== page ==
Dicentra canadensis (Squirrel Corn)
|Also known as:
|part shade, shade; rich hardwood forest, rock outcrops
|April - May
|6 to 12 inches
|Wetland Indicator Status:
|MN county distribution (click map to enlarge):
|National distribution (click map to enlarge):
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A raceme of 4 to 8 hanging, greenish-white heart-shaped flowers, about ¾ inch long and ½ inch wide, on slender stalks at the end of a naked stem rising above the leaves. At the base are a pair of small yellowish lobes that open up like wings, revealing the short stamens and a 2-horned stigma. A pair of long, vertical ruffles are at right angles to the wings. The stem may be erect but is typically leaning or arching.
Leaves and stems:
Leaves are basal, 1 or 2 per flowering stem, triangular in outline, 5 to 9 inches long and 2½ to 5 inches wide, thrice divided into lacy, narrowly oblong to linear segments. Surfaces are smooth, the underside with a powdery, waxy bloom. Stems are smooth and green to brown.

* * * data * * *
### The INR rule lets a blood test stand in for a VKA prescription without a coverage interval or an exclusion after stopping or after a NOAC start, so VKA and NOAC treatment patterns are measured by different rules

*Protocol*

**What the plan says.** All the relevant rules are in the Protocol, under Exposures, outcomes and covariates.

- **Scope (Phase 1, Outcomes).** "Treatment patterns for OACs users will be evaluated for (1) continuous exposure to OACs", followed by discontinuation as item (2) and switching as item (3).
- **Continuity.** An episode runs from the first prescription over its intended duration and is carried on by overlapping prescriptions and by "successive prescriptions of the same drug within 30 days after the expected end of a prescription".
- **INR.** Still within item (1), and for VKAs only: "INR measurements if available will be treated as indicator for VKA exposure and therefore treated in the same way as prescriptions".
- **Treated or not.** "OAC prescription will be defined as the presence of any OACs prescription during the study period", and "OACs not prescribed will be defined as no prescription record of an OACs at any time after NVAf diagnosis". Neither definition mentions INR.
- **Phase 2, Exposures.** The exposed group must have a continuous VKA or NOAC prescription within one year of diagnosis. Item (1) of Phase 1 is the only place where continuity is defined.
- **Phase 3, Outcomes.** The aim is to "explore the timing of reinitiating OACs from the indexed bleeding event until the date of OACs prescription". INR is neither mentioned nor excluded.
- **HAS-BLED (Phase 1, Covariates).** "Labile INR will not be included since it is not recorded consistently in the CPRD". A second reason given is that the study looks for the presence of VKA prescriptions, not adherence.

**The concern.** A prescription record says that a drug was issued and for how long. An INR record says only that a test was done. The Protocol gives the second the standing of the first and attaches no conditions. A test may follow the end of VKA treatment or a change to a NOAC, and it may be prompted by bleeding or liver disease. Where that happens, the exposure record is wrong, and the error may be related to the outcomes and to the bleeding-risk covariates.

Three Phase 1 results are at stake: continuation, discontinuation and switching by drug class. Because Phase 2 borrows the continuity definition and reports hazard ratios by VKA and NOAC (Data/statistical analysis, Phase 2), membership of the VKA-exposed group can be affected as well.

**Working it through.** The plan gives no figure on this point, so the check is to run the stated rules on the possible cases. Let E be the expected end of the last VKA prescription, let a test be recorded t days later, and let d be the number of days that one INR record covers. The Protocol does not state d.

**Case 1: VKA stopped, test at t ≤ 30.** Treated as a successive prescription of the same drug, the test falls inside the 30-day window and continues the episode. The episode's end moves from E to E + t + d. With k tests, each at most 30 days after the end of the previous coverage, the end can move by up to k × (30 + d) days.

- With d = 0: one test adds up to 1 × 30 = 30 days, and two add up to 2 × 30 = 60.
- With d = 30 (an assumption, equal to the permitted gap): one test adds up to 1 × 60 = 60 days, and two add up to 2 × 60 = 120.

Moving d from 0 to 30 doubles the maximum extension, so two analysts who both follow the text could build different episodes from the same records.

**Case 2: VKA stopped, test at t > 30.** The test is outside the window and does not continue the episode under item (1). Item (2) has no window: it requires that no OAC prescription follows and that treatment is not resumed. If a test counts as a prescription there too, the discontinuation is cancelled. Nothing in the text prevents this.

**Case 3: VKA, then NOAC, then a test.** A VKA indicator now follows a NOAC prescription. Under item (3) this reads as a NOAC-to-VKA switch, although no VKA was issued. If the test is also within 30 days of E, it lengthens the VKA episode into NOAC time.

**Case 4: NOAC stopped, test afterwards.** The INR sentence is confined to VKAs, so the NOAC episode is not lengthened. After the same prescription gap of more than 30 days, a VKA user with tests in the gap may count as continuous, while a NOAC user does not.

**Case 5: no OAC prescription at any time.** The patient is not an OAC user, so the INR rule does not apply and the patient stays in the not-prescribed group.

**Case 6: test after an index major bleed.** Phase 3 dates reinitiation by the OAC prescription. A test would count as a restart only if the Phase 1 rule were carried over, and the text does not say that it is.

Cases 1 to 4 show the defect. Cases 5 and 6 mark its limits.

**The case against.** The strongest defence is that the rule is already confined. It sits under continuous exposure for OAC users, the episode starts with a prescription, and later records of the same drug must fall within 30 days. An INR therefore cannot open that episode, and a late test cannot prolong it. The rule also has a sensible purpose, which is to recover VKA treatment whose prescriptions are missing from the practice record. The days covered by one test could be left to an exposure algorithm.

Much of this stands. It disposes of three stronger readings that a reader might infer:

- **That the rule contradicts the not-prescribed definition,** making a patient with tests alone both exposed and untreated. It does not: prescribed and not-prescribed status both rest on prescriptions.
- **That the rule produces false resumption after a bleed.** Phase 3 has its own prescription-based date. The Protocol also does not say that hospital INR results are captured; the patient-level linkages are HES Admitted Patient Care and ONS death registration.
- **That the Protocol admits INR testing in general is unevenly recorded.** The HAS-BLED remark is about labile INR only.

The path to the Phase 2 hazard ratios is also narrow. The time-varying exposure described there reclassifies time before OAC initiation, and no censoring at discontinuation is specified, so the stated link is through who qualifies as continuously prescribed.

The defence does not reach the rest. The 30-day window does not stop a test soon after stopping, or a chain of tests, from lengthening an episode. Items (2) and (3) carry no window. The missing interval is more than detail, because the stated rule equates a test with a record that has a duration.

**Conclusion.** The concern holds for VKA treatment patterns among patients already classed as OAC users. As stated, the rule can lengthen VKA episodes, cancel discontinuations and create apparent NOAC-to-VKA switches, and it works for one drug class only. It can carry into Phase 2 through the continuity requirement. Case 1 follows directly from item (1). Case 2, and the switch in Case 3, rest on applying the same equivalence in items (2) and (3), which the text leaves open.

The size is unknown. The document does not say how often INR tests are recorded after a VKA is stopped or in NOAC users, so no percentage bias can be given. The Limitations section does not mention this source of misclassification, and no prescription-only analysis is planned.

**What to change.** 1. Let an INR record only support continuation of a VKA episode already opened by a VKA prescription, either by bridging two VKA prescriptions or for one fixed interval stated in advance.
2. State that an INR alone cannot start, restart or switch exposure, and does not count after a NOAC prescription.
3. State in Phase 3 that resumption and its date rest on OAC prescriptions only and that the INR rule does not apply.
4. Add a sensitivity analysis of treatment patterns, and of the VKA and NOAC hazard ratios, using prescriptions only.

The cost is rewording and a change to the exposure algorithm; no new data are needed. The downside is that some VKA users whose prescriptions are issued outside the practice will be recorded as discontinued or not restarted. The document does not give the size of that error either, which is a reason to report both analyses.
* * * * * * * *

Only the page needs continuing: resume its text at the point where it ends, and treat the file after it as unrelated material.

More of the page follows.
An inhabitant of the eastern hardwood forest, Dicentra canadensis seems to prefer rich soils with rocky outcrops. The deep ravines and river valleys of Minnesota's southeast counties represent the extreme northwest extent of Squirrel Corn's North American range. It is by no means common in that area. According to the DNR, it is now most at risk from invasive species, earthworms in particular, and was listed as a Special Concern species in 1984. Gardeners will instantly recognize its family relationship to the larger pink bleeding-heart (Lamprocapnos spectabilis, formerly Dicentra spectabilis) which is native to Asia. It is also very similar to the native Dicentra cucullaria or Dutchman's breeches, with which it often grows side-by-side. The foliage is nearly identical but Dutchman's Breeches blooms earlier and its flower is less heart-shaped, but like inflated pantaloons of Dutch tradition.
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Photos by K. Chayka and Peter M. Dziuk taken at Frontenac State Park, Goodhue County.
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